Prince Albert Arts Hall of Fame Welcomes 2020-2021 Inductees
Community leaders, artists, family and friends gathered on Friday June 10th to celebrate the 2020 and 2021 Inductees of the Prince Albert Arts Hall of Fame. The gala was held on the stage of the EA Rawlinson Centre for the Arts.
With COVID sidelining the event for the past two years, the celebration was overdue. With recent world events it has become even more apparent that the arts are not just the collective "niceties" of life, they are necessary for healthy, thriving, and hopeful communities.
From an inductee that celebrates the culture of a country a world away that is currently experiencing violent attempts to erase it, to a local culture that has suffered the same attempts in the past century, to a visual artist whose works seem to remind all who see them that beauty is found in the simplest items; in an unintentional way, this series of inductees are a commentary of the times we're celebrating them in.
Which is what art has always done.
The event was initially scheduled for early February, with "For The Love Of The Arts" as the theme. Even after the date was moved back until June the theme held, and our choice of MCs were "lovebirds:" 2017 Arts Hall of Fame inductee Mitch Holash and former teacher Sheila Holash.
Over a meal catered by My Place Coffeehouse, Bistro and Catering, diners enjoyed live music from Darcy Sander and Mike Langlois, another staple of this event we were so pleased to have return this year.
Sturgeon Lake First Nation's Ironswing Singers ushered in the inductees and representatives to begin the evening with a spirited and moving performance.
The 2020 Inductee in the Performing Arts cateogry, the Barveenok Ukrainian Dance Club, was represented by Marcia Coulic-Salahub, who reiterated the core idea of community and family that is a keystone of Ukrainian culture and identity. As we watch the news now we feel compelled to hold tight to Ukrainian traditions, to protect the rich and colourful character that is a large part of Saskatchewan's cultural fabric.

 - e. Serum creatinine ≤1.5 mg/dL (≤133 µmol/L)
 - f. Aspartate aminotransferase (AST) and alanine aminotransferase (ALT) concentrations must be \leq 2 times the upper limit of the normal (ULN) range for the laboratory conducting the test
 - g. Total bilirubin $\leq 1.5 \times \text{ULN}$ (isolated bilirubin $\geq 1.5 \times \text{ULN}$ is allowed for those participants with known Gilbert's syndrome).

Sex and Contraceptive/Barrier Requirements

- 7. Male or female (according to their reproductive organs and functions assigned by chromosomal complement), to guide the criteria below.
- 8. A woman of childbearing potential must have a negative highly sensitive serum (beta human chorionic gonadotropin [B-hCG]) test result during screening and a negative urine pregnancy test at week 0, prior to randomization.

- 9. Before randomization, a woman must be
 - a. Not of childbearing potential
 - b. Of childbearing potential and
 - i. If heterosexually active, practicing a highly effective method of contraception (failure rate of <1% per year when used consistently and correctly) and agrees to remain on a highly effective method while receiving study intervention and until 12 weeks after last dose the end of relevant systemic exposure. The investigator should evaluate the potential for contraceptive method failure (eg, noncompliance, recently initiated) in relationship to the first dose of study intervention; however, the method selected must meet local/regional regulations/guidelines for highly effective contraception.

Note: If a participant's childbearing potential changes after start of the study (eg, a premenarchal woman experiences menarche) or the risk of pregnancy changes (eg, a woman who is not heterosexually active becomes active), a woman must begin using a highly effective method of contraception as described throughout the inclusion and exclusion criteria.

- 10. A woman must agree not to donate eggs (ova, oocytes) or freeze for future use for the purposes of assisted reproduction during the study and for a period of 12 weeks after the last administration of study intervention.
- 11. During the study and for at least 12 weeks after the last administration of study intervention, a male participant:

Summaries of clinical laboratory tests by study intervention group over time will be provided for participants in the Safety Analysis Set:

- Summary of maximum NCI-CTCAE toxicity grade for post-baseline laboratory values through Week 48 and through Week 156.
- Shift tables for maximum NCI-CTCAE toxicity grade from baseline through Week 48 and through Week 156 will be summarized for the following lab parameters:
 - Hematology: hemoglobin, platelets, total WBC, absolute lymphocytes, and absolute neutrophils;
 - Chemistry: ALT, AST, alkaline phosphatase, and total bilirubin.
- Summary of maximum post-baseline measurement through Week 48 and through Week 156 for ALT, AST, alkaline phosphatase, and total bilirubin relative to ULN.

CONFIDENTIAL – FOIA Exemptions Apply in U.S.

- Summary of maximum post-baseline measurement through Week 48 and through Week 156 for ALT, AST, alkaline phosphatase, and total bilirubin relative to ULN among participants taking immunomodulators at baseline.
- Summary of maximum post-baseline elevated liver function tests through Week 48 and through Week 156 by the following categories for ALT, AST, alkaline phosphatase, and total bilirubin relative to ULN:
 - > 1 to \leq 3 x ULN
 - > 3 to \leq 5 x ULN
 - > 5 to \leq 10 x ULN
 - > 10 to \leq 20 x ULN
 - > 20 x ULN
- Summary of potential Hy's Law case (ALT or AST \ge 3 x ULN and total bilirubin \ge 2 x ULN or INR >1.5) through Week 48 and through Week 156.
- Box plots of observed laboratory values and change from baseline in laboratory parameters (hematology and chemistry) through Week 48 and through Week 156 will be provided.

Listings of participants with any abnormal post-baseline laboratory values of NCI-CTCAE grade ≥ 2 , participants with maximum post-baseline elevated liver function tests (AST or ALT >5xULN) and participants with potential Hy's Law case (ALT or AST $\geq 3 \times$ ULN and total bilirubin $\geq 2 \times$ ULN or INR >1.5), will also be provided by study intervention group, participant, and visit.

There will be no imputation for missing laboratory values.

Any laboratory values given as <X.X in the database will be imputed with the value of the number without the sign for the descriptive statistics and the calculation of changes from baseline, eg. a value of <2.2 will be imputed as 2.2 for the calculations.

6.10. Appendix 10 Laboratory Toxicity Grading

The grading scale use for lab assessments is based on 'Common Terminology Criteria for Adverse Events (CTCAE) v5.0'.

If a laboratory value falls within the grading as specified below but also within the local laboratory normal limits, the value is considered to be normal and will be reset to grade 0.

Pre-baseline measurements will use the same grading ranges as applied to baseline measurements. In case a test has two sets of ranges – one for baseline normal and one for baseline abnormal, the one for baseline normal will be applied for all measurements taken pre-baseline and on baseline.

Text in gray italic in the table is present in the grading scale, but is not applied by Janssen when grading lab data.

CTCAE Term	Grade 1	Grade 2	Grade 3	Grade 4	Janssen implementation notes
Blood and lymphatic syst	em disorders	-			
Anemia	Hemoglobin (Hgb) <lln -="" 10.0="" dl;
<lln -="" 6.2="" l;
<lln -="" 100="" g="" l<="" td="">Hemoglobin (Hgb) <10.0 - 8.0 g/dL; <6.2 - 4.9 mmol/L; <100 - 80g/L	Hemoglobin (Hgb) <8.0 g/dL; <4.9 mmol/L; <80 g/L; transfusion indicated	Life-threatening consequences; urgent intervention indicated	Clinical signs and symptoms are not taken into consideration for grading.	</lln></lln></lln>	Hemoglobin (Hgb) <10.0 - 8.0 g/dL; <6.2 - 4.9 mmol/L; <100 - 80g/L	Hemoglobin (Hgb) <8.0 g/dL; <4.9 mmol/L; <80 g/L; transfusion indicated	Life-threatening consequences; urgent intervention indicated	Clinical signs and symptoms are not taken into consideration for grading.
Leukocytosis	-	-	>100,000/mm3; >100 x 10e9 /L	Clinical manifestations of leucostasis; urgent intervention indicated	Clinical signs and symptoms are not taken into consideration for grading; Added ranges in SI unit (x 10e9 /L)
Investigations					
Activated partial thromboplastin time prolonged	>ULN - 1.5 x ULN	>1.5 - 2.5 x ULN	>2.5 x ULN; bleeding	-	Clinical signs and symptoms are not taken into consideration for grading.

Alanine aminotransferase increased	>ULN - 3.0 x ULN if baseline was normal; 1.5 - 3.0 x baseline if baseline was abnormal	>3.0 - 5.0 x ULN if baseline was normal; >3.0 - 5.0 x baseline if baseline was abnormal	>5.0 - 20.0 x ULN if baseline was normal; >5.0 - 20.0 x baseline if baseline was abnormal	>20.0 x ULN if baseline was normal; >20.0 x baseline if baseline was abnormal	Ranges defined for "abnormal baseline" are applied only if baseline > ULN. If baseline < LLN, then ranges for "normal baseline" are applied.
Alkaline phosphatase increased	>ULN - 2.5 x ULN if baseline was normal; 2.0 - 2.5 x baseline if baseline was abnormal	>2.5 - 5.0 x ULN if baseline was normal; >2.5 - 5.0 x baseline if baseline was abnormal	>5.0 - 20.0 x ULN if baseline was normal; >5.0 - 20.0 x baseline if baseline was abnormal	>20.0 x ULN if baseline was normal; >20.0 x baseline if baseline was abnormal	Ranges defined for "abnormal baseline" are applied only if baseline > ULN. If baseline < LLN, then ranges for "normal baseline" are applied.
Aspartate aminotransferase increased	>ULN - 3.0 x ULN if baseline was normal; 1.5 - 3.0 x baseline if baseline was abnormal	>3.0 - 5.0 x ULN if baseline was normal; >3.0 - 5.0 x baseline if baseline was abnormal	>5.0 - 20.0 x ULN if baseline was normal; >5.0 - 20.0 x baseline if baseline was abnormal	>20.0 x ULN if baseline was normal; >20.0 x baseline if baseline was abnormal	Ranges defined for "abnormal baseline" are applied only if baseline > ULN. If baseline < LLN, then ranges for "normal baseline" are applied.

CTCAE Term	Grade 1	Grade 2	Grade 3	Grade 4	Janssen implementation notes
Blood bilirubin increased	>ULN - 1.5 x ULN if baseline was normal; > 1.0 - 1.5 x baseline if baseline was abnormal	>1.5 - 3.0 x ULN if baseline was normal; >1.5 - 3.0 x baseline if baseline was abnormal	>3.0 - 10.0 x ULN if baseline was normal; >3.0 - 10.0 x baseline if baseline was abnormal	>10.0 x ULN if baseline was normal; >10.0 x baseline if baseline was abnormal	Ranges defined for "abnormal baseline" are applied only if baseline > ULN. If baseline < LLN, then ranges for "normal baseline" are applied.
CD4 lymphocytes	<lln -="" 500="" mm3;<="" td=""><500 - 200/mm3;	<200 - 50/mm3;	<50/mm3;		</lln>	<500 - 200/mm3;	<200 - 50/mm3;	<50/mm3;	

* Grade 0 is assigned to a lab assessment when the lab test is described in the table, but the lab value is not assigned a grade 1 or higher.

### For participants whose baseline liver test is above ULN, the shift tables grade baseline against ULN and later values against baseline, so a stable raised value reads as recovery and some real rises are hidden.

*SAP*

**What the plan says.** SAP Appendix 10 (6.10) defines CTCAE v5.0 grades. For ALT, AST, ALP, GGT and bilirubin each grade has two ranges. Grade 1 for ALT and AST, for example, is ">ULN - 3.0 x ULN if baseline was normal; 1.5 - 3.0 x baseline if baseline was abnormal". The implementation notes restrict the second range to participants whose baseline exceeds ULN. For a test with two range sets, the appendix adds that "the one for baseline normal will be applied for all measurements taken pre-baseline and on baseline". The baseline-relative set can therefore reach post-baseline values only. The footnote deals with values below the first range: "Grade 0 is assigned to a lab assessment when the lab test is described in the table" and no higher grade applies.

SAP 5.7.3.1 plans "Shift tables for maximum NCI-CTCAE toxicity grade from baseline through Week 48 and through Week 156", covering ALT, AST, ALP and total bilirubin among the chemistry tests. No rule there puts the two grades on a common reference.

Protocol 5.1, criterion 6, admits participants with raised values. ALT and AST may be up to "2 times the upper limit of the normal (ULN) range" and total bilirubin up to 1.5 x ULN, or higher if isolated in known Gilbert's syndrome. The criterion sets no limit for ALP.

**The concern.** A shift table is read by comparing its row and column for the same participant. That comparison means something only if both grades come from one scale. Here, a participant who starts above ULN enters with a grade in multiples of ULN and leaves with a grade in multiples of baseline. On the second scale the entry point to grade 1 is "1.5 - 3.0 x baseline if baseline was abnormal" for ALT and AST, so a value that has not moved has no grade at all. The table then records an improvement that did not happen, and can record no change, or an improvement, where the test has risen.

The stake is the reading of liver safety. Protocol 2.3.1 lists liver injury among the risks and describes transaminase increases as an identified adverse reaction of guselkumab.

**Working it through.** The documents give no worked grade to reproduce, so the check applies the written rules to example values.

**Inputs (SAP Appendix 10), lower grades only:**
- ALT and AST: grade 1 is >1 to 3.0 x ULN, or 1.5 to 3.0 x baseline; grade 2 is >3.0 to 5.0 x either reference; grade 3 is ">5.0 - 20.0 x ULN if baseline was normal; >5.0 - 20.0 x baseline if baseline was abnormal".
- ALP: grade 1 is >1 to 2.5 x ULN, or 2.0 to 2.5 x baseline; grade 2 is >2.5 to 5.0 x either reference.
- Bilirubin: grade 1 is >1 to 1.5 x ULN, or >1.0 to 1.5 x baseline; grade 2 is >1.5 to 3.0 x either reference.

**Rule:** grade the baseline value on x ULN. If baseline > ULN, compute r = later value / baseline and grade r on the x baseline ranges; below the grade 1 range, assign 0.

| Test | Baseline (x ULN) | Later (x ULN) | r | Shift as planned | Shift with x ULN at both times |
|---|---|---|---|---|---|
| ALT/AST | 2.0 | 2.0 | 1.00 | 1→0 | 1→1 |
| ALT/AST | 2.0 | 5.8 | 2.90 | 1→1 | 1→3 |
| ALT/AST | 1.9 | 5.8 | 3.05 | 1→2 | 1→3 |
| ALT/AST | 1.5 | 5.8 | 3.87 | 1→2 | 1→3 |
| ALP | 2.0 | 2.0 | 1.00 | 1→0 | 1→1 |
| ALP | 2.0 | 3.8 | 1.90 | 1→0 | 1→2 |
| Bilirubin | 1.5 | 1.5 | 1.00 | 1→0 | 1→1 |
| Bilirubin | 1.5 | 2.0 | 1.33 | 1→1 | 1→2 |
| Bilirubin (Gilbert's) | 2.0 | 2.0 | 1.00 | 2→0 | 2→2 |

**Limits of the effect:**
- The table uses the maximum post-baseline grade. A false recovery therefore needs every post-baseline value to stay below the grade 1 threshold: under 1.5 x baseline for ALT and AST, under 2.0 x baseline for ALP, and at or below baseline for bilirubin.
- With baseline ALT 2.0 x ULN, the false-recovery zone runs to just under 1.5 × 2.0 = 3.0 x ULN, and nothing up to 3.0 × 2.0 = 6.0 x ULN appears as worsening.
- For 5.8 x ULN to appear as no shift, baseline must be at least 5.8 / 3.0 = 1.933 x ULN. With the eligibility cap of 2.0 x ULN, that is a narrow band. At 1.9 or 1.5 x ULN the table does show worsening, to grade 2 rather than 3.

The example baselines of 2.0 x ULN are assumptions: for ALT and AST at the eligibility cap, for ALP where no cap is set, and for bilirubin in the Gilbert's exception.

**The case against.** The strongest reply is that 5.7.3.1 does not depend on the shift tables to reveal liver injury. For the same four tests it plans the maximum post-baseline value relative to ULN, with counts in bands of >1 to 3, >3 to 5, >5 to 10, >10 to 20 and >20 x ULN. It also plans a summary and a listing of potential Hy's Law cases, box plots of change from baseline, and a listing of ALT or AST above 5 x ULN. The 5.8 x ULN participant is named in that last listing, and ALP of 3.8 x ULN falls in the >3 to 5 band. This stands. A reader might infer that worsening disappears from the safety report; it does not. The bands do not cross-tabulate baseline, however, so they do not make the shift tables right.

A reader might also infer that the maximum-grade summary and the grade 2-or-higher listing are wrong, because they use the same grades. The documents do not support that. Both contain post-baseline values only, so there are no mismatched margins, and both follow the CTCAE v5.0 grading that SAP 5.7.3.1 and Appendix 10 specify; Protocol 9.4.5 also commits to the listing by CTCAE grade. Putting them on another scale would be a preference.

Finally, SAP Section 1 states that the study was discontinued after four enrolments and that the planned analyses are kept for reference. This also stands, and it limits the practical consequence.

Kayleigh Skomorowski, current chair of the Barveenok Board of Directors, accepted the reward on behalf of an organization that has been officially operational in Prince Albert since 1978. Its dance programs and events have been the constant reinstallation of Ukrainian cultural tradition, and an outlet of exercise, friendship, and teamwork for so many youth throughout its long history.
The first 2021 Inductee was awarded posthumously. Tia Furstenberg from the Mann Art Gallery spoke on behalf of nominator Jesse Campbell and shared the life and history of Andrée Felley-Martinson, inducted in the Visual Artist category. As the story unfolded we were left to only imagine how a woman who grew up in the Swiss Alps found life on the prairies of Saskatchewan; the shock was enough to keep Andrée from painting for ten years. But as people often do, a love of art meant Andrée was able to find family and friends with the people sporting the same paint-covered hands and appreciation for the world around them. Once again we were reminded how lucky we are to live in a place where we can enjoy a rich love of artistic expression, with a deep desire to keep that facet of culture thriving.
The statuette was accepted by Marcus Miller and Lana WIlson of the Mann Art Gallery, as friends and family of Andrée (including a large contingent of 2018 Hall of Fame inductee Margreet van Walsem's family) wiped tears from their eyes. We were reminded of the meaningful friendships that artist collectives forge, a different kind of family that supports and drives us to excel and express.